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The Silver Lining in Single-Income Families

The Silver Lining in Single-Income Families

There have been countless repercussions from COVID so far, and it’s likely that more are on the way. Most of these repercussions are negative, but every once in a while, there’s one with a silver lining.

I saw one of these the other day while on Twitter, where Scott Adams—of Dilbert fame—shared a chart showing the change in private employment over the last year. Most drastic, and the first decline, was the drop that occurred from December 2021 to January 2022. In December, there was an increase of 776,000 jobs in the non-farm private employment sector, while in January, there was a decrease of 301,000 jobs in that same sector, revealing a sharp turnaround in the trend. “Too hard to find employees?” Adams speculated.

What is even more intriguing, however, is a response Adams received from a man named Mark Schneider. “There is a shortage of people, especially professionals,” Schneider wrote. “I think the pandemic may have triggered a return to single income families.”

And there’s the silver lining: perhaps the pandemic is causing a pendulum swing back toward a better balance between work and home-life, something more conducive to successfully raising children and supporting marriages.

The theory that women are leaving the workforce and staying home was confirmed by a recent Washington Post article, which explains that although the U.S. added nearly 500,000 jobs in January, the gender divide is very evident in that growth, for the more than 1 million women who left the workforce at the start of the pandemic still haven’t returned to it. “Until January, women hadn’t seen such low labor force participation since the late 1980s or early ’90s,” Emily Martin, a vice president at the National Women’s Law Center, told the WSJ.

While the folks at the WaPo greet this decline of women in the workforce as a tragedy, I think it is a wonderful thing for the members of my sex. In recent decades, the modern woman has been expected to hold down a job in the workforce. Society treats her as a loser if she stays home, cooks the meals, cleans the house, and raises and educates the children. Because of this, many bright, ambitious, young women forego the joys of marriage and a home, spending their days toiling in an office, or they try to hold down a job and raise a family and maintain a home, growing increasingly stressed as they go because too many responsibilities leave all of them compromised in practice. It seems the women’s movement, which was supposed to liberate the female sex from the confines of her life, has only served to put her in a tighter straitjacket.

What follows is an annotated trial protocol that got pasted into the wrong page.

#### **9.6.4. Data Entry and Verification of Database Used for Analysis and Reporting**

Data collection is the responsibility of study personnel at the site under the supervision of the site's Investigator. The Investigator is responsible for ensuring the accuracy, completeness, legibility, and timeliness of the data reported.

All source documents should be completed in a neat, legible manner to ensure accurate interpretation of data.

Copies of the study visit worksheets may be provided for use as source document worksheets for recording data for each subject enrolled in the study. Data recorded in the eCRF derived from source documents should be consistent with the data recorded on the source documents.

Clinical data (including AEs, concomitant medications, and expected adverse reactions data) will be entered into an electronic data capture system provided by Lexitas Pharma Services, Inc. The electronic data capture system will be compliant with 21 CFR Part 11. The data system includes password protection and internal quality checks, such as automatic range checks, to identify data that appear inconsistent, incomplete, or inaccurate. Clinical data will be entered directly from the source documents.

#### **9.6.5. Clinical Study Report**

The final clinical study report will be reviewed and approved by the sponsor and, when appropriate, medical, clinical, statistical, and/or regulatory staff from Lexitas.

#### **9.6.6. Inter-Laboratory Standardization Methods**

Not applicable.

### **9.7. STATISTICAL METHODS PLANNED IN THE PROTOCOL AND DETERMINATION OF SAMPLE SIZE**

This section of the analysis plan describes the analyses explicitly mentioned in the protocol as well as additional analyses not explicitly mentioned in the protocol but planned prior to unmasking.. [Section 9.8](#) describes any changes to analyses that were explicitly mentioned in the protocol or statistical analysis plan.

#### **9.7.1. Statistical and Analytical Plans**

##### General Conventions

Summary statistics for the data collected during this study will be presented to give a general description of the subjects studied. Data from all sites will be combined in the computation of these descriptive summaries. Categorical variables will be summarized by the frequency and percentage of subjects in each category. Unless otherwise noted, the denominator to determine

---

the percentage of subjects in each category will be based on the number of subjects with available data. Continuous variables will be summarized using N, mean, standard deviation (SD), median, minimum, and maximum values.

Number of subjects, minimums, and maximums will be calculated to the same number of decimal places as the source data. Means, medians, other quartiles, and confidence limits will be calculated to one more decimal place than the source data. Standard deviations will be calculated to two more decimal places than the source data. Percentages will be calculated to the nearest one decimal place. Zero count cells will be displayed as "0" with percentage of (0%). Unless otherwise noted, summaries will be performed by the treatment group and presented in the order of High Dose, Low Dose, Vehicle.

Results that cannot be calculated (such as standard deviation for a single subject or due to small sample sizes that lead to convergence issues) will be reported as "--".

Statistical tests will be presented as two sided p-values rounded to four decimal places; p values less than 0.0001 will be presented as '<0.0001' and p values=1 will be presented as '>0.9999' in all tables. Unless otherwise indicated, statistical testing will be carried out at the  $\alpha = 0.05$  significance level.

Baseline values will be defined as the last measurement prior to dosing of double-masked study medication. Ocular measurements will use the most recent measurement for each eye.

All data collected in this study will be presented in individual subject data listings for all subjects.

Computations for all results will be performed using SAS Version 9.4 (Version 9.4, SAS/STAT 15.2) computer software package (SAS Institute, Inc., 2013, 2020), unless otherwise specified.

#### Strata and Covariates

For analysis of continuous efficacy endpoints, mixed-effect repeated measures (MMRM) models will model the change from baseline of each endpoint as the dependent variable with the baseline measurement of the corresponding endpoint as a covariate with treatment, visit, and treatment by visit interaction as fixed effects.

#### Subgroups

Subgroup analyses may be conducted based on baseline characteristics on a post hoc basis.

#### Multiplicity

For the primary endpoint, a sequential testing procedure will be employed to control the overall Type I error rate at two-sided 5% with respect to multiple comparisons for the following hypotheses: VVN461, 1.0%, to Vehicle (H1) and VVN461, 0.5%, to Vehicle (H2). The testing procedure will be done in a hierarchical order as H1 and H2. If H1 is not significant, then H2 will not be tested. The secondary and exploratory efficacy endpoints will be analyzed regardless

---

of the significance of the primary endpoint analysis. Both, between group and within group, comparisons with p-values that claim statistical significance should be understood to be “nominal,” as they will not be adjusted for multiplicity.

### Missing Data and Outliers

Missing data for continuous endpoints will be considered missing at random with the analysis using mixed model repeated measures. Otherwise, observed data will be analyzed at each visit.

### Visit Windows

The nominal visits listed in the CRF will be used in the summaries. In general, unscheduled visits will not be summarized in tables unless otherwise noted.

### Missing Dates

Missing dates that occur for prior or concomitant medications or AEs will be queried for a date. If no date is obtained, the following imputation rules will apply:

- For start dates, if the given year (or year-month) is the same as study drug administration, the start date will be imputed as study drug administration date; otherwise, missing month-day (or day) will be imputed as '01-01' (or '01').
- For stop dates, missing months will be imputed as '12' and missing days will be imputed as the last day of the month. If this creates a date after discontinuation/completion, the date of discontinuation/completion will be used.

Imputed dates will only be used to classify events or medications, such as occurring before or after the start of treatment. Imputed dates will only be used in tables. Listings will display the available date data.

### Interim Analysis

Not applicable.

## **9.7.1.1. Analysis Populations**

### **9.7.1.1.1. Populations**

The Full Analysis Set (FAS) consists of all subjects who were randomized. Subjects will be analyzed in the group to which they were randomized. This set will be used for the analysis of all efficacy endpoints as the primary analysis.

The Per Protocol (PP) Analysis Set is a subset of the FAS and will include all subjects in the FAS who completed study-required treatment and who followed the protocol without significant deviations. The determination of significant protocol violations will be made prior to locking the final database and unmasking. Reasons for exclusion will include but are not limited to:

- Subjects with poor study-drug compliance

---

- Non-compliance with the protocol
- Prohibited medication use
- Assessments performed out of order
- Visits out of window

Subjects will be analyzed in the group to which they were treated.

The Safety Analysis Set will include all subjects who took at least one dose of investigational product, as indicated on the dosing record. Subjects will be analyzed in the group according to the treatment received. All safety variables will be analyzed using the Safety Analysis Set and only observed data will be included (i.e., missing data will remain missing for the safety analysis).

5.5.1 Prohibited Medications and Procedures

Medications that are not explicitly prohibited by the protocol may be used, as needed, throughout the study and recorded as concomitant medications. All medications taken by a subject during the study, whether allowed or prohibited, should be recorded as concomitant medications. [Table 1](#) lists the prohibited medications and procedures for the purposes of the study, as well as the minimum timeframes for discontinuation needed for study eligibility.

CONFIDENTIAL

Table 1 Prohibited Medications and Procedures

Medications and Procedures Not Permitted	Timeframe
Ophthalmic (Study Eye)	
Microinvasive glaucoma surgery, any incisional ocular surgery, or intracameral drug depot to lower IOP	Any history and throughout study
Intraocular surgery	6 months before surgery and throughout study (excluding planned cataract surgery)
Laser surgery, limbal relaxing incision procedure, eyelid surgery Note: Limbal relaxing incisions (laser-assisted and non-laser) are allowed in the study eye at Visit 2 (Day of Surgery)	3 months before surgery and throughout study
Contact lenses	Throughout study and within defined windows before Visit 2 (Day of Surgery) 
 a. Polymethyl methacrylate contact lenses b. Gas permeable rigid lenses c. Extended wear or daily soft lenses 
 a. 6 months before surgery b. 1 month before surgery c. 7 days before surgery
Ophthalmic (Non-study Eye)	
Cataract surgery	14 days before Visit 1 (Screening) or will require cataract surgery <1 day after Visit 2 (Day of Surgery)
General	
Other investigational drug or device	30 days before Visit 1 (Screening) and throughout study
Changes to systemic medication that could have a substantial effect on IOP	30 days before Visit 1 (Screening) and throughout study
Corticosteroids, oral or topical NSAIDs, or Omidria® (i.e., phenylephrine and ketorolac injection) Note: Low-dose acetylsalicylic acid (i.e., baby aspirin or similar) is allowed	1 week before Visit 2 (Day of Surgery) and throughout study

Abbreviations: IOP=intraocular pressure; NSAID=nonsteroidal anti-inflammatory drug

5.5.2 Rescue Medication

Author G. K. Chesterton predicted this constriction—long before it bound contemporary women hand and foot—in his 1910 book, What’s Wrong With the World. He explained how women are capable multitaskers in so many things—cooking, telling stories to children, thinking deeply and lending new insights to life. Men are unable to do such a wide variety of things simultaneously, as their wives can do, because men are forced to be single-minded experts in the job they hold outside the home. Chesterton contrasts this role of a man with that of a woman:

[S]he cannot be expected to endure anything like this universal duty if she is also to endure the direct cruelty of competitive or bureaucratic toil. Woman must be a cook, but not a competitive cook; a school mistress, but not a competitive schoolmistress; a house-decorator but not a competitive house-decorator; a dressmaker, but not a competitive dressmaker. She should have not one trade but twenty hobbies; she, unlike the man, may develop all her second bests.

In reality, the woman who stays at home is not confined but is really the one free to fly and pursue all kinds of opportunities to engage in important work. Chesterton goes on to clarify the point further:

This is what has been really aimed at from the first in what is called the seclusion, or even the oppression, of women. Women were not kept at home in order to keep them narrow; on the contrary, they were kept at home in order to keep them broad. The world outside the home was one mass of narrowness, a maze of cramped paths, a madhouse of monomaniacs. It was only by partly limiting and protecting the woman that she was enabled to play at five or six professions and so come almost as near to God as the child when he plays at a hundred trades.

Call me a misogynist if you wish, but I tend to agree with Chesterton. And I tend to think that the million women who have not returned to work since the pandemic might have come to the same insight—by way of their own experience. Women are not dumb; the pandemic gave them a taste of what Chesterton calls “sanity,” a sanity which allowed them to find true fulfillment in the broad nature of the home—and they’ve discovered that they don’t want to leave it.

Such a flight from the workforce and back to the home is bound to have life-changing repercussions for the whole country. It strengthens marriages when women are freed to maintain happy homes for their husbands (and for their children). Such freedom also often leads to a more active counterbalancing of the propaganda machine at school and gives parents a chance to educate and influence their children in more wholesome and healthy ways.

Granted, relying on a single income may not be possible for everyone at a time when prices are rising rapidly through inflation. However, one can even argue that the family budget will not suffer much when one considers the elimination of costs associated with the woman’s employment—gas, lunch money, wardrobe, childcare, etc.—combined with a new reason to develop the skill of a more intentional frugality.

The world desperately needs sanity. Why not encourage more of it by bringing more mothers home?  

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